How do we ‘Never Forget’? By always remembering the need for LODD support
Even as we move further from 9/11, the need for support is ongoing for those fallen firefighter families and new ones every year
No event in modern times compares to 9/11 in terms of first responder line-of-duty-death (LODD) significance. Even so, the events of 9/11 are sadly fading in the memories of some fire and EMS personnel, as are the memories of other milestone fire events.
In my 2019 article “Sharing the lessons of 9/11 with the newest generation,” I observed that some firefighters entering our ranks had not yet been born on 9/11. It’s no wonder the memories fading from the fire service’s collective consciousness.
So, how do we keep the memories – and ongoing support – at the forefront of our minds?
A mindset shift
My father used to admonish me to “never say never,” specifically to stay positive no matter the trial or tribulation. Certainly, easier said than done – yet words to live by. I have carried that mantra with me over the years, choosing whenever possible to display an encouraging demeanor as opposed to a negative one.
But what about “Never Forget” – the phrase we use with respect to the sacrifice of the 343 firefighters, 64 police officers, and 12 EMS professionals who died on 9/11? The National Fallen Firefighters Foundation (NFFF) has embraced the “Never Forget” mantra for years to support the families of the fallen 343. I believe that it is through always remembering one simple fact that we can never forget our fallen brother and sister firefighters. Allow me to explain.
In building a culture of remembrance within the fire service, we must first understand the unfortunate reality that firefighter LODDs still occur on a regular basis – about one every few days. Fortunately, the NFFF offers myriad programs and services for LODD families, departments and individual members. It is critical to understand that each of these LODD events are not “one-off” or single-day events. You don’t need to look any further than New York to understand what I mean. Twenty-one years later, the NFFF is still a part of the healing and recovery culture in New York City. Along with the IAFF and other assisting agencies, the NFFF will continue to assist firefighters’ families and the department, as long as the need exists. That same year-round assistance goes into every single LODD, regardless of where it is at or when it happens.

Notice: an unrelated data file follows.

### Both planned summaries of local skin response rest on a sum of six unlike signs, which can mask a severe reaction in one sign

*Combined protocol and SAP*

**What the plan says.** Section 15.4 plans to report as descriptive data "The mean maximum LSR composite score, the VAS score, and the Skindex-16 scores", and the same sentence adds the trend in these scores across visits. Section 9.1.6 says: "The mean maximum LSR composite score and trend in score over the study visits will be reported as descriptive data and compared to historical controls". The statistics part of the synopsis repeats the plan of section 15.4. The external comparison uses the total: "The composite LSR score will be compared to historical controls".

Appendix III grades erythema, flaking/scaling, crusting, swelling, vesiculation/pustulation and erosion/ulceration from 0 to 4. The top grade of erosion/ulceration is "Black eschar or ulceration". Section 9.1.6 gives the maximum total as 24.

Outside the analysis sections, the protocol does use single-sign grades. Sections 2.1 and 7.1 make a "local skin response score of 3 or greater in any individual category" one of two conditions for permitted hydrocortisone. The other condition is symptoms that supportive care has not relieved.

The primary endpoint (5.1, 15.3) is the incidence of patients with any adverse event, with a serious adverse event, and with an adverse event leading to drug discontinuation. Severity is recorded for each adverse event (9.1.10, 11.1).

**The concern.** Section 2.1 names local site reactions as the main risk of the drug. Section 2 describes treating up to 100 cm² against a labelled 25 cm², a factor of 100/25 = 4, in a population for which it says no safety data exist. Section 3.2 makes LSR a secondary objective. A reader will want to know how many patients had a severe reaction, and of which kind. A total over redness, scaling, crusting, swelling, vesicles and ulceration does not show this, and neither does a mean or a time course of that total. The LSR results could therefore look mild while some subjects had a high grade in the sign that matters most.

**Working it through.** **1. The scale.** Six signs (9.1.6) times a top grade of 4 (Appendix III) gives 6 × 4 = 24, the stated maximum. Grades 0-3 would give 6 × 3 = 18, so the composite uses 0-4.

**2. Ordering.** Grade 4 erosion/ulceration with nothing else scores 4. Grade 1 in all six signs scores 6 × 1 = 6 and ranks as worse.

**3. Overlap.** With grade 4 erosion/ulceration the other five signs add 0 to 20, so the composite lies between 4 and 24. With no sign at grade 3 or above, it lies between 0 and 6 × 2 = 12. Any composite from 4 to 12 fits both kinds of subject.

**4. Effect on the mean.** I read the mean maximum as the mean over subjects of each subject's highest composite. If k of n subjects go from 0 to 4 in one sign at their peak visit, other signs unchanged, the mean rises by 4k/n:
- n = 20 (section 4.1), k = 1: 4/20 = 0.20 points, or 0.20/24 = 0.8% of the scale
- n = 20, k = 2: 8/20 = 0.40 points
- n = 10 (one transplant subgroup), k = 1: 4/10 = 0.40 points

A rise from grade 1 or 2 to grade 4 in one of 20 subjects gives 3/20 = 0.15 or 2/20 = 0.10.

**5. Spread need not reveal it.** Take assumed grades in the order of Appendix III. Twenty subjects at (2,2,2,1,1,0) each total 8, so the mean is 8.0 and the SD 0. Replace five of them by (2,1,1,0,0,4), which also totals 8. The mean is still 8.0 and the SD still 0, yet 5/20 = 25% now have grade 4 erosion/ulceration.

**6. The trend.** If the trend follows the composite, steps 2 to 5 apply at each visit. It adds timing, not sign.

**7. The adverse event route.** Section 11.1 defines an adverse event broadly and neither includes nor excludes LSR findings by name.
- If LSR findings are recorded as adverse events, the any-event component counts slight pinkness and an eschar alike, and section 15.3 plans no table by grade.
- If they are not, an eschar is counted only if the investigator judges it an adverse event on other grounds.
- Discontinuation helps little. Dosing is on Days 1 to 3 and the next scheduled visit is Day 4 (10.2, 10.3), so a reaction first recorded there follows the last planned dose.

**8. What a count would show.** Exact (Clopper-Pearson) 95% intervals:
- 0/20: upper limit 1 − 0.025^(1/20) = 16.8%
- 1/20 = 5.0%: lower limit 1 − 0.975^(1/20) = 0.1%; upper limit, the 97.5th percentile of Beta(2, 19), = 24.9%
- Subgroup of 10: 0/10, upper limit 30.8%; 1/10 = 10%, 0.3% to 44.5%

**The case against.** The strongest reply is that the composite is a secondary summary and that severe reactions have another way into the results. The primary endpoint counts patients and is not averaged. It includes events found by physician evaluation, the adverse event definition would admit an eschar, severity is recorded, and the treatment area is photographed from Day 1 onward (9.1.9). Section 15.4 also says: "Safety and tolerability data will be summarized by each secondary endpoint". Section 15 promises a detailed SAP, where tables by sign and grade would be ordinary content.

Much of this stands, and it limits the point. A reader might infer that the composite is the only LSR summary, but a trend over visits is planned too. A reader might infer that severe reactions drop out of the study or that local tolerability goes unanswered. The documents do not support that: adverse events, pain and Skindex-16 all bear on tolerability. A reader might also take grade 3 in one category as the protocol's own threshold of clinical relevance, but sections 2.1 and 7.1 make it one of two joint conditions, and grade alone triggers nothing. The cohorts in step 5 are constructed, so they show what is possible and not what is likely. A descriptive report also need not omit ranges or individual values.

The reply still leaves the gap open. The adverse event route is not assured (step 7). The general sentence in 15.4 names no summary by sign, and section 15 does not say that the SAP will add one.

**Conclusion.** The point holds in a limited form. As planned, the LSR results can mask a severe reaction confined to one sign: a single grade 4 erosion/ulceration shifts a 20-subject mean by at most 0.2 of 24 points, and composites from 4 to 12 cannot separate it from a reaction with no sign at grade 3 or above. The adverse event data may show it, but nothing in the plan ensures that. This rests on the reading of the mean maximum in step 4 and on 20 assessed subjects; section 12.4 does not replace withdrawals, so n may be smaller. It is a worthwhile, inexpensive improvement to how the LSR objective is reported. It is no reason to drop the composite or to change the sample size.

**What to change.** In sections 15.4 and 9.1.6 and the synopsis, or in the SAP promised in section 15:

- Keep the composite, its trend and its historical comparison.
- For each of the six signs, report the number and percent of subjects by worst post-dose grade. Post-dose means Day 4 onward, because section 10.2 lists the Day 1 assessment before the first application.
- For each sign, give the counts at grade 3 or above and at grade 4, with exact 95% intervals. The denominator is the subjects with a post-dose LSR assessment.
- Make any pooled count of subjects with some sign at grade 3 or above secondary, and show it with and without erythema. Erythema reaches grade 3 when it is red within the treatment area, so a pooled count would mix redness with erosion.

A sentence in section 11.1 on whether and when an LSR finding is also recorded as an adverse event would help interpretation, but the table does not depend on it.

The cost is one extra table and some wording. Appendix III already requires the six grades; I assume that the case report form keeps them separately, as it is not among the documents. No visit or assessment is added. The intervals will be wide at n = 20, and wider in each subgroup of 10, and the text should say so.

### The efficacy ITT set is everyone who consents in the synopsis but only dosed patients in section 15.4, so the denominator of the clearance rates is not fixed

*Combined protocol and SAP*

Step by step, year by year
9/11 memorial stair-climb events have become the symbolic remembrance for the firefighters lost in the 110 collapsed floors of the Twin Towers. The NFFF supports many such events around the country – events that have raised over $5.5 million for the foundation in the past 5 years alone. During those 5 years, over 60,000 participants have registered to climb, walk or simply donate to the effort. Find a list of upcoming stair-climb events.
Climbs in those five years have taken place in all 50 states, plus Canada and Guam. COVID put a damper on 2020 numbers, but the 2021 registrations were the highest of the past five years, likely a reflection of recognition of the 20th anniversary. Two of the stair-climb events stand above the others, with Redrock, Colorado (coordinated by the NFFF Advisory Group) and Lambeau Field in Green Bay, Wisconsin (coordinated by Pierce Manufacturing), both trading top honors over the past few years as the number one and number two fundraising stair climbs for the NFFF.
Now that we’ve passed the 9/11 20-year milestone anniversary, it’s more important than ever to ensure that everyone understands that fundraising, while often rooted in the memory of 9/11, goes well beyond this singular event. Recognizing that there are many fundraising needs for every department to consider, finding a way for every fire department to have an NFFF fundraiser of some kind would go miles toward ongoing support.
Further, I encourage fire academies to continue including instruction on 9/11 and LODDs in general. This should include both the historical references and the lessons learned from specific situations. I also strongly support academies and academy classes “adopting” a cause that supports the reduction of LODDs. Maybe the class coordinates a stair climb or helps build public support for smoke alarms and residential sprinklers through community engagement. Maybe volunteers time to assist the NFFF at memorial weekend or other events. The opportunities to help us cultivate a remembering culture are endless.
The NFFF has partnered with many industry and allied partners to arrange sponsorships and raise funding for many of the stair climbs and other events. In addition to many corporate partners, the NFFF has connected with the IAFC, IAFF, NVFC, CFSI, NFPA, and many other federal, state and local allied agencies and departments. I encourage all of you to remember the ongoing need for fallen firefighter family support and find an NFFF fundraising event near you.
Where we go from here
As we get further from 9/11 – or further from any critical event – it will become more and more difficult to “never forget.” The number one way we “never forget” is to remember that firefighter LODDs, while not inevitable, are chronically routine, so we must continue to support groups like the NFFF, working every day, month and year to help firefighter families and to help reduce LODDs. The number two way is to never say never, but rather to ALWAYS REMEMBER.